In some ways a revival of the microcoded processor in a modern CMOS process with unprecedented resources, the C3 family *) sets new benchmarks in power efficiency and speed for specific applications. It is a field-reconfigurable system on a chip The new semantics are required to properly describe an architecture that is not quite like anything else in the contemporary neighborhood.
The C3 has on-chip an eighty-bit wide microprogram ROM and an eighty-bit wide microprogram RAM. If there were only the microprogram ROM on board and that was programmed once at the factory, by the designers, and never changed again, we would call the chip a traditional Complex Instruction Set processor, like an Intel X86 or Motorola 68000.
However, the on board microcode RAM permits field programmability. And of vital importance, it provides field programmability of operations that are an order of magnitude shorter in completion time than the instructions of the conventional Complex Instruction Set Computer.
Another way to execute operations that are an order of magnitude shorter in completion time than the instructions of the conventional Complex Instruction Set Computer (CISC), is to add external logic blocks to the CISC system. The added logic is nearly always application specific and if we choose to, we can make those external logic blocks field programmable.
Now we can see that micro-coding a CISC processor and adding logic to the periphery of a CISC processor has some type of equivalency. Both techniques allow application specific operations with short execution times to be executed under the control of a slower but general-purpose CISC processor. So Conemtech Field-Reprogrammable-Microcode actually equals external Logic. The microcode actually is used to replace external logic.
This is precisely the current legacy of Conemtech. Need a spare Ethernet Mac? Buy a MAC chip and stick it on the board, or program a MAC on an FPGA and stick that on the board, or microprogram a MAC in the microcode RAM. Which one is cheaper, lower power, more easily updated, or more quickly fixed in the field?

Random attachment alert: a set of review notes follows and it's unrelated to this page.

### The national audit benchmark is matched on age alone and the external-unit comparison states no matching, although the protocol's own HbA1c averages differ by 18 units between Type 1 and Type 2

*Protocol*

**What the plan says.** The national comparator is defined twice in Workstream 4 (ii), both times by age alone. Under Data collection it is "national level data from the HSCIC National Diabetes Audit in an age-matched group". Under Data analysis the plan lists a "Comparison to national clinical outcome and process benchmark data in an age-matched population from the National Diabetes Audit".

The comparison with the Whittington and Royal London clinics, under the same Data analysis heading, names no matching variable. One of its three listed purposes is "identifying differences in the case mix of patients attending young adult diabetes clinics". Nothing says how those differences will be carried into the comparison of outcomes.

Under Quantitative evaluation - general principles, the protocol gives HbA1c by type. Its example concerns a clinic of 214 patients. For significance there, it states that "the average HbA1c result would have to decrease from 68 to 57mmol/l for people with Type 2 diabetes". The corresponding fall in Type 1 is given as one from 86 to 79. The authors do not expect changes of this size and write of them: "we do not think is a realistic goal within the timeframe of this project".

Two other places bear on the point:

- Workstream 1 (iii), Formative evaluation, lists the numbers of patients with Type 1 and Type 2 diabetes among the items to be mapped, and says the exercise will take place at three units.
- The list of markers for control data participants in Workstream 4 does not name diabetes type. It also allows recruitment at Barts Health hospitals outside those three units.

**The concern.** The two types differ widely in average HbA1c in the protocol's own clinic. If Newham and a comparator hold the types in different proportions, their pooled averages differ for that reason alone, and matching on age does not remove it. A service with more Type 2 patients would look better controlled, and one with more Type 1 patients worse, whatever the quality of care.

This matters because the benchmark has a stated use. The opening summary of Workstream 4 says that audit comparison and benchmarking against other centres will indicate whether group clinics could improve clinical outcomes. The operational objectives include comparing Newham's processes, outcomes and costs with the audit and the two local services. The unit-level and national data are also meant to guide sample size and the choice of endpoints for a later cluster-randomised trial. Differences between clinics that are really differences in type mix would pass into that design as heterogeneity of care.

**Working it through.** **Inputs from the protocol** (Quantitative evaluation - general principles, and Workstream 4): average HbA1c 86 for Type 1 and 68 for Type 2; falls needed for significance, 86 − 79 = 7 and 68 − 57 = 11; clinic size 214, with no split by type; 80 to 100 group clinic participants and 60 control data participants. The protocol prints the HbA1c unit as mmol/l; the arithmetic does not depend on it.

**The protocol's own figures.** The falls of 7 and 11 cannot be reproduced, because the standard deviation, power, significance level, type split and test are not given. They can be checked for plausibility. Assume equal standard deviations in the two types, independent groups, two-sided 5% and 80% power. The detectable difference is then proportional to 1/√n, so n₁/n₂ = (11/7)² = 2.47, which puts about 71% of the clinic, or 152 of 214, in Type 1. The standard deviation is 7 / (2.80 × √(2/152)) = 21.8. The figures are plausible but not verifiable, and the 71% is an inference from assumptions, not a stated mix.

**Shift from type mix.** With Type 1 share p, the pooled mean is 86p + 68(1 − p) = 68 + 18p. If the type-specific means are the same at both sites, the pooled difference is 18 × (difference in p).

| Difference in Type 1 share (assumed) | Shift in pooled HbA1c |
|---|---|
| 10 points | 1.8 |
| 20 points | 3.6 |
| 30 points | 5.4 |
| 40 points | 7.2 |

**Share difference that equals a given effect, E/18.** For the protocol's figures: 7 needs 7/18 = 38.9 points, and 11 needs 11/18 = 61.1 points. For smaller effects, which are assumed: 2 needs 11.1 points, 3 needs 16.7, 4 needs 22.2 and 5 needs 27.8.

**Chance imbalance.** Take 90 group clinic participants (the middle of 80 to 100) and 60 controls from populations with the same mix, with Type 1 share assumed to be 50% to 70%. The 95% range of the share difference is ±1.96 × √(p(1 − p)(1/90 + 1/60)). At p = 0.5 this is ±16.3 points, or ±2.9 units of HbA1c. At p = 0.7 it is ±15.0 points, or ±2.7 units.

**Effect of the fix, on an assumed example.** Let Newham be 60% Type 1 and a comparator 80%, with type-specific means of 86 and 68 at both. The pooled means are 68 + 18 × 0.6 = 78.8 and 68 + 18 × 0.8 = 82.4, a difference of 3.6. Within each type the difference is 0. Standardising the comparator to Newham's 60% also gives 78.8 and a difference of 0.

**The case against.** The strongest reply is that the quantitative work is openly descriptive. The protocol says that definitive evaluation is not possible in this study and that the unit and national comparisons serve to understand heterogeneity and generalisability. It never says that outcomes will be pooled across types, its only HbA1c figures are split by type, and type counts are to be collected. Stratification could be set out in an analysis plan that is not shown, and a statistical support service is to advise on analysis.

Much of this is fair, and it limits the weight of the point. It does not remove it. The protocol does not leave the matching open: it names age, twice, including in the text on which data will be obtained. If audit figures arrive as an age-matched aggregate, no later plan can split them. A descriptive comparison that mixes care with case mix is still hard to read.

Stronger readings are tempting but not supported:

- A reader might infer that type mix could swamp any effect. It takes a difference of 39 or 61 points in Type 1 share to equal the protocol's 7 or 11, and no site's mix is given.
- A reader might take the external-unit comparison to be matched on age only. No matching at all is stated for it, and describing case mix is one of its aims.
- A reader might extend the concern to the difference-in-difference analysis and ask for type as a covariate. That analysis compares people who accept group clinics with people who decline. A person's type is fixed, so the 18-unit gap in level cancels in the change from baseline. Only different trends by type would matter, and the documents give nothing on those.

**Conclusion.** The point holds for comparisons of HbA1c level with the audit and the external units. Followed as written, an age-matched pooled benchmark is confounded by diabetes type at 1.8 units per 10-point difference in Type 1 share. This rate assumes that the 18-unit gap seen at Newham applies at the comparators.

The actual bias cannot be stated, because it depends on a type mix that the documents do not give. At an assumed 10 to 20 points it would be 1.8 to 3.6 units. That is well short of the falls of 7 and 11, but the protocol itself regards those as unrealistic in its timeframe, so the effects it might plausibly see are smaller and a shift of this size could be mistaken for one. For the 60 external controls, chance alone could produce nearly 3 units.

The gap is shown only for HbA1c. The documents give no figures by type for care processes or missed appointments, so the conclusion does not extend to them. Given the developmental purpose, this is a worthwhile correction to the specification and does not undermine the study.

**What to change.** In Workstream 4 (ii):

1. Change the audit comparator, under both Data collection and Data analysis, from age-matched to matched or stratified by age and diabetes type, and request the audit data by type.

The answer to the question is application specific, of course. But the odds are good that for any specific application, the answer will be microcode, sometimes by very large multiples.
Conemtech has a variety of microcoded peripherals available ranging from TCP/IP accelerators to an Ethernet MAC, and Java acceleration. The equivalency of microcode and peripheral logic is well established at Conemtech. Need a slightly different MAC? Conemtech will code it, you can download it and install in the field, via the Internet, if that is what is needed. Need to switch to an 802.11n MAC? Swap it in when you need it, swap it out if you don’t.
Cache memory is another way to speed up special functions. So we can see that there is some equivalency between field reprogrammable microcode and cache. But in general, cache memory is much more expensive and power consuming than microcode memory. And RISC code, in particular, creates much more overhead data movement and power consumption does than application specific microcode.